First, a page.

The Cloud Foundry Blog

Domains and IP Addresses Reserved for Documentation – and Why You Should Use Them

Earlier in my programming days, my go-to example would have been foo.com. Well, not always. If we had any inside jokes on the team, I might put something clever in there for fun. On the Cloud Foundry backend team, one of our current inside jokes includes a picture of Bob Ross in the free space on one of our CI boards, so maybe in that case I would have gone with bobross.com or paintingclouds.com, just for fun, if I needed a fake URL for a test.

Bob Ross

I think it was Ken Mayer who taught me that example.com is actually meant to be used in documentation and tests. example.com isn’t just some domain that some private party is using for the greater good; The Internet Engineering Task Force published RFC2606 which specifically says that example.{com,net,org} are reserved exclusively for that purpose.

Why would you care about that? Why shouldn’t you go ahead and use chumbawamba.com in the tests you write while rocking out to Tubthumping? RFC2606 explains:

Test and experimental software can escape and end up being run against the global operational DNS. Even examples used “only” in documentation can end up being coded and released or cause conflicts due to later real use and the possible acquisition of intellectual property rights in such “example” names.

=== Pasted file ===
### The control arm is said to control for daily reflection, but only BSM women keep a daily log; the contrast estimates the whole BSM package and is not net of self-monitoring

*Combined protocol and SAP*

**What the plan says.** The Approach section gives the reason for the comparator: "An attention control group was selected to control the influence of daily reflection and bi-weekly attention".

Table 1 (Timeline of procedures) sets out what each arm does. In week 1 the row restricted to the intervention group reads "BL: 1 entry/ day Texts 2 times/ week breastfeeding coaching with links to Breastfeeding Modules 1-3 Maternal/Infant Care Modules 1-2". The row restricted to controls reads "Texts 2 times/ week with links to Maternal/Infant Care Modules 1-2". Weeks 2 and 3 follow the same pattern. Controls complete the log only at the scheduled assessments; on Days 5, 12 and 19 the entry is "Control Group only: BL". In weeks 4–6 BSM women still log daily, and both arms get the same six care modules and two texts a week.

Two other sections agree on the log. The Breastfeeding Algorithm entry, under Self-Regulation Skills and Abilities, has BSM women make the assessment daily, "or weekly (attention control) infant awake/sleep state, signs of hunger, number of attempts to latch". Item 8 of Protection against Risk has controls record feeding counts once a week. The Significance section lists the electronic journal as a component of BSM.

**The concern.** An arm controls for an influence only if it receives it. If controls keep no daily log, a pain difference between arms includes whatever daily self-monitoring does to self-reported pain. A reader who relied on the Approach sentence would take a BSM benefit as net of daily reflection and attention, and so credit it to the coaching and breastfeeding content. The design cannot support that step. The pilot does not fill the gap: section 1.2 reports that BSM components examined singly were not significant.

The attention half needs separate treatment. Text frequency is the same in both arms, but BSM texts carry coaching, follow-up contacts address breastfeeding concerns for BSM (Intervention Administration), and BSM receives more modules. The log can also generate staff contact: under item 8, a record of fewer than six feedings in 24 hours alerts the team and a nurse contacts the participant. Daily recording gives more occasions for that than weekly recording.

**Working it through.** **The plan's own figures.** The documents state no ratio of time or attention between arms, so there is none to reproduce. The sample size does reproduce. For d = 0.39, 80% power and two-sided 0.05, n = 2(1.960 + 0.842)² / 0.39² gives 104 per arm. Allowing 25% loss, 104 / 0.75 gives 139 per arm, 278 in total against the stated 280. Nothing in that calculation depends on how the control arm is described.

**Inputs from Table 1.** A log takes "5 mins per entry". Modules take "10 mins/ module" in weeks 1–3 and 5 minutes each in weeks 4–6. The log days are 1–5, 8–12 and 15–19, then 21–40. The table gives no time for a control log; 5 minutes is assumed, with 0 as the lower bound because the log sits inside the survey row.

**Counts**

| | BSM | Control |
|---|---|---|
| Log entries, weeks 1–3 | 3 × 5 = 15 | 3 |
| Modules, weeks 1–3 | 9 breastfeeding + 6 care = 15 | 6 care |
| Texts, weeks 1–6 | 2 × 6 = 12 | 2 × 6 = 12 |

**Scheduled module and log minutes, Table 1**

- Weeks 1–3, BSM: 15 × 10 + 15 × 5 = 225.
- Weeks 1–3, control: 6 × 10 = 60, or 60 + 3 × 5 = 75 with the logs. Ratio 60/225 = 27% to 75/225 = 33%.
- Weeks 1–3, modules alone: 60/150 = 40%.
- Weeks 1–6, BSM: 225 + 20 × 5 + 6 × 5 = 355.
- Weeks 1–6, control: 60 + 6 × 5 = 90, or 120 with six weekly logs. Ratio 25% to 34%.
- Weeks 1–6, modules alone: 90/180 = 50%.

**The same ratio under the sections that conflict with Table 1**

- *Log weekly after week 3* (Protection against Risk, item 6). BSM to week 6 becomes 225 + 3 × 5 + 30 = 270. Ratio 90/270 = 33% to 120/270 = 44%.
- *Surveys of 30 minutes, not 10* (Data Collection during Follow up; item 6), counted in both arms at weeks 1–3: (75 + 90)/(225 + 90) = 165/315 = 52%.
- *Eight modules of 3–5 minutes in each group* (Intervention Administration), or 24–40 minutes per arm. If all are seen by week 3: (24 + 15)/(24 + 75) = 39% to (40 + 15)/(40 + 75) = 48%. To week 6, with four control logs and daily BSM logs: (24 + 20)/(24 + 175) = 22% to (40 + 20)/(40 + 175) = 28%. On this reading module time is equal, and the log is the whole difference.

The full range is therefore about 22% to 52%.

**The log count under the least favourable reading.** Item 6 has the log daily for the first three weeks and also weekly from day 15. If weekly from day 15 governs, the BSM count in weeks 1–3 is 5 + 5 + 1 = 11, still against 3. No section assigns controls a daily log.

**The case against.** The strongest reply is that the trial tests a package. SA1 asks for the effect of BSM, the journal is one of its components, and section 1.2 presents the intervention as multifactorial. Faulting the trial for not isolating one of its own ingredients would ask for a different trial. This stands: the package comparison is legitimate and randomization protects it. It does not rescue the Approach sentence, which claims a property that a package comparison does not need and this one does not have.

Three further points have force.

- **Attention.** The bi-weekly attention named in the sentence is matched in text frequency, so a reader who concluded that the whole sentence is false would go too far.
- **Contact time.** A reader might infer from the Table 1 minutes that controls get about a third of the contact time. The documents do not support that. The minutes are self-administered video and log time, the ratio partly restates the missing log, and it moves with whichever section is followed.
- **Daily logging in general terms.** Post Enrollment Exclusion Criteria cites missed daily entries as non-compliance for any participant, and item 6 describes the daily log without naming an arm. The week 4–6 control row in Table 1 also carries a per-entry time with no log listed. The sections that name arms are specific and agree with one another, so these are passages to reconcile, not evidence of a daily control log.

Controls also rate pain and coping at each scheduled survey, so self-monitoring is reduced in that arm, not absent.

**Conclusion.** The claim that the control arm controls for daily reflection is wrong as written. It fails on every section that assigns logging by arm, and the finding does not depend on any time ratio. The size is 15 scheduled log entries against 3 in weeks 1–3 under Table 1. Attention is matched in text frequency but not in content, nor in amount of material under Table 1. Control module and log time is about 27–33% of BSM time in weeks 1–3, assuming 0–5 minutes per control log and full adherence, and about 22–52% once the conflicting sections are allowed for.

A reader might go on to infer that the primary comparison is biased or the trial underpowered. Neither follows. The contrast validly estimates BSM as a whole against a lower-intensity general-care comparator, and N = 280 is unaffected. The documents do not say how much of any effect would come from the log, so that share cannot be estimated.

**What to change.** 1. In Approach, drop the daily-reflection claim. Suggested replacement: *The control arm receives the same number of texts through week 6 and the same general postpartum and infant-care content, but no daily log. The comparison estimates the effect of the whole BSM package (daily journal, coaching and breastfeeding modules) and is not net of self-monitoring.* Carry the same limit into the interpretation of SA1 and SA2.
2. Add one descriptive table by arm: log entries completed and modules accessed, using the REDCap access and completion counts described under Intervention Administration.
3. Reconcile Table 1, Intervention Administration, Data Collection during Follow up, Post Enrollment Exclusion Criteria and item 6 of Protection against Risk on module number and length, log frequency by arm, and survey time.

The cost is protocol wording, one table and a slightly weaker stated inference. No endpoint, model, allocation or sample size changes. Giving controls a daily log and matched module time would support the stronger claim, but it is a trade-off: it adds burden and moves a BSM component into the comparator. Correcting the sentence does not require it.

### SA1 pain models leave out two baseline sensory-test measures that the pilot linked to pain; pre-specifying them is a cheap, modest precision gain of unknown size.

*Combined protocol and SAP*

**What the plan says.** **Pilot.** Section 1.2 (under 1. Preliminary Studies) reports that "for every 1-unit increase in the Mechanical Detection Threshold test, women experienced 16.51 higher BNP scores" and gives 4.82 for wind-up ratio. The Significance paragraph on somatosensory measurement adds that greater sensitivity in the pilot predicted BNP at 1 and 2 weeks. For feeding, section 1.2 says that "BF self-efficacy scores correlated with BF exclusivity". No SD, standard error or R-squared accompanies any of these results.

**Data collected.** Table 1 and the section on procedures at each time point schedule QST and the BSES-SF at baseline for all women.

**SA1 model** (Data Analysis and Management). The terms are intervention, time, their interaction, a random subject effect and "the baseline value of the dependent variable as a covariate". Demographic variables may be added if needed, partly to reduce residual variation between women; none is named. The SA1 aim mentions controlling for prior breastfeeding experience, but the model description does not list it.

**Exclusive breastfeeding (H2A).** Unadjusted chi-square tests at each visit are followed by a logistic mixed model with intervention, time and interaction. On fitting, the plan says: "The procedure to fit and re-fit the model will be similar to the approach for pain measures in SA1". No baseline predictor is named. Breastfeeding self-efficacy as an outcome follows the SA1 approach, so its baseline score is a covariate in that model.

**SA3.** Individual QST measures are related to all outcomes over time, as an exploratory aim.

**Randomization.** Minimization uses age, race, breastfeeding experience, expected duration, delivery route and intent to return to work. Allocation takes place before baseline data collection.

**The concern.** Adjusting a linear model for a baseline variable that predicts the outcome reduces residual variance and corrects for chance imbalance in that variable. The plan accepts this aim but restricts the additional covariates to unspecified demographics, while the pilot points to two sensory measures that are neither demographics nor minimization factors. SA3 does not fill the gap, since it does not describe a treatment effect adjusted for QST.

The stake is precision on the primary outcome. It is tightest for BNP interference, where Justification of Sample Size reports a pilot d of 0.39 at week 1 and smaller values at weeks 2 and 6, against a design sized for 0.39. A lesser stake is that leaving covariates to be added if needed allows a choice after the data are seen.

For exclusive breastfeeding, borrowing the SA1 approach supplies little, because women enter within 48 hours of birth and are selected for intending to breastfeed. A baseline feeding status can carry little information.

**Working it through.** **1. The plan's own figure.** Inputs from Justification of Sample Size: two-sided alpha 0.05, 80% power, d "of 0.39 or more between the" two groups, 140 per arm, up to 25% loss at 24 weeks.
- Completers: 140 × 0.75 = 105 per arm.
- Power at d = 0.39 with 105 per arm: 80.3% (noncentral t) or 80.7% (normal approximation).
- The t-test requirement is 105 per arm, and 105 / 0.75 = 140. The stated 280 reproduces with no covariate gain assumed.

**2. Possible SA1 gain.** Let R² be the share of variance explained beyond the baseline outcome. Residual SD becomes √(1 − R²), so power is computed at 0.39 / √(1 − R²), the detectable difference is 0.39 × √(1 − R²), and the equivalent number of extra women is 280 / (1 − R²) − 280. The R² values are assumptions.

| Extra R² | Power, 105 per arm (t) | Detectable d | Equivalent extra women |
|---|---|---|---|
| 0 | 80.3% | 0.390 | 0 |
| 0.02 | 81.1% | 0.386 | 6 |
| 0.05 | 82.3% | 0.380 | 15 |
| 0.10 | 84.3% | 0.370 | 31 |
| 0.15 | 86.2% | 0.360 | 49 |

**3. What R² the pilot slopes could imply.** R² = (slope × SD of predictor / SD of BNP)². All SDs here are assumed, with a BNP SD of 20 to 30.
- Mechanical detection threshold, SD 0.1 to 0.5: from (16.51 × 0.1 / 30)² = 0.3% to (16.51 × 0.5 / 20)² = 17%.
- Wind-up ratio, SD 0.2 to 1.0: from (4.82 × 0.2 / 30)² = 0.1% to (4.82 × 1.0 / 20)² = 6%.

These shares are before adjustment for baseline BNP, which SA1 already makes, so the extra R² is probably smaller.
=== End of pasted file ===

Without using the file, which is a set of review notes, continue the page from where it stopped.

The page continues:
Besides that, example.com carries no connotations. It is effectively a metasyntactic variable like foo and bar. example.com tells the reader that it’s a domain just for the sake of a domain. There is nothing special about it.

Not only do we have example.com for example domains, we also have RFC5737 which describes the IP addresses to use in documentation.

The blocks 192.0.2.0/24 (TEST-NET-1), 198.51.100.0/24 (TEST-NET-2), and 203.0.113.0/24 (TEST-NET-3) are provided for use in documentation.

I know I’ve been very guilty of using IP addresses like 1.2.3.4 or 192.168.1.1 when I write example IP addresses; but I had never considered that I might inadvertently write an example that does Something Bad™ when copied and pasted because I picked an IP address that maps to a real, live network. If someone blindly copies and pastes echo "Hi!" | nc 192.168.0.1 8000 that’s one thing that probably won’t do any damage. But on the wrong network, nmap 192.168.0.0/16 might actually get its operator in trouble and so we should write nmap 192.0.2.0/24 as an example that’s guaranteed to be harmless. And savvy readers will understand that it’s an IP or domain just for the sake of example, no strings attached.

For me, it’s an easy choice now. Use example.com for example domain names — if I need multiple domain names, bobross.example.com is perfectly acceptable. And start with 192.0.2.1 for example IP addresses (192 is easy to remember from 192.168.0.0/24 being in rote memory, and then I just have to remember 0.2 after that).

I’ll be careful about example domains and IPs in the future, but I’m not sure that I’ll spend the time to change existing Cloud Foundry test code that uses nonstandard examples. If you’ve wanted to contribute to an open source project but you’ve never known where to start, I would welcome you to make a pull request fixing nonstandard examples in any of our repositories on GitHub or to any other open source project. I can tell you from firsthand experience that it feels great to say you’ve contributed to an open source project — so what are you waiting for?

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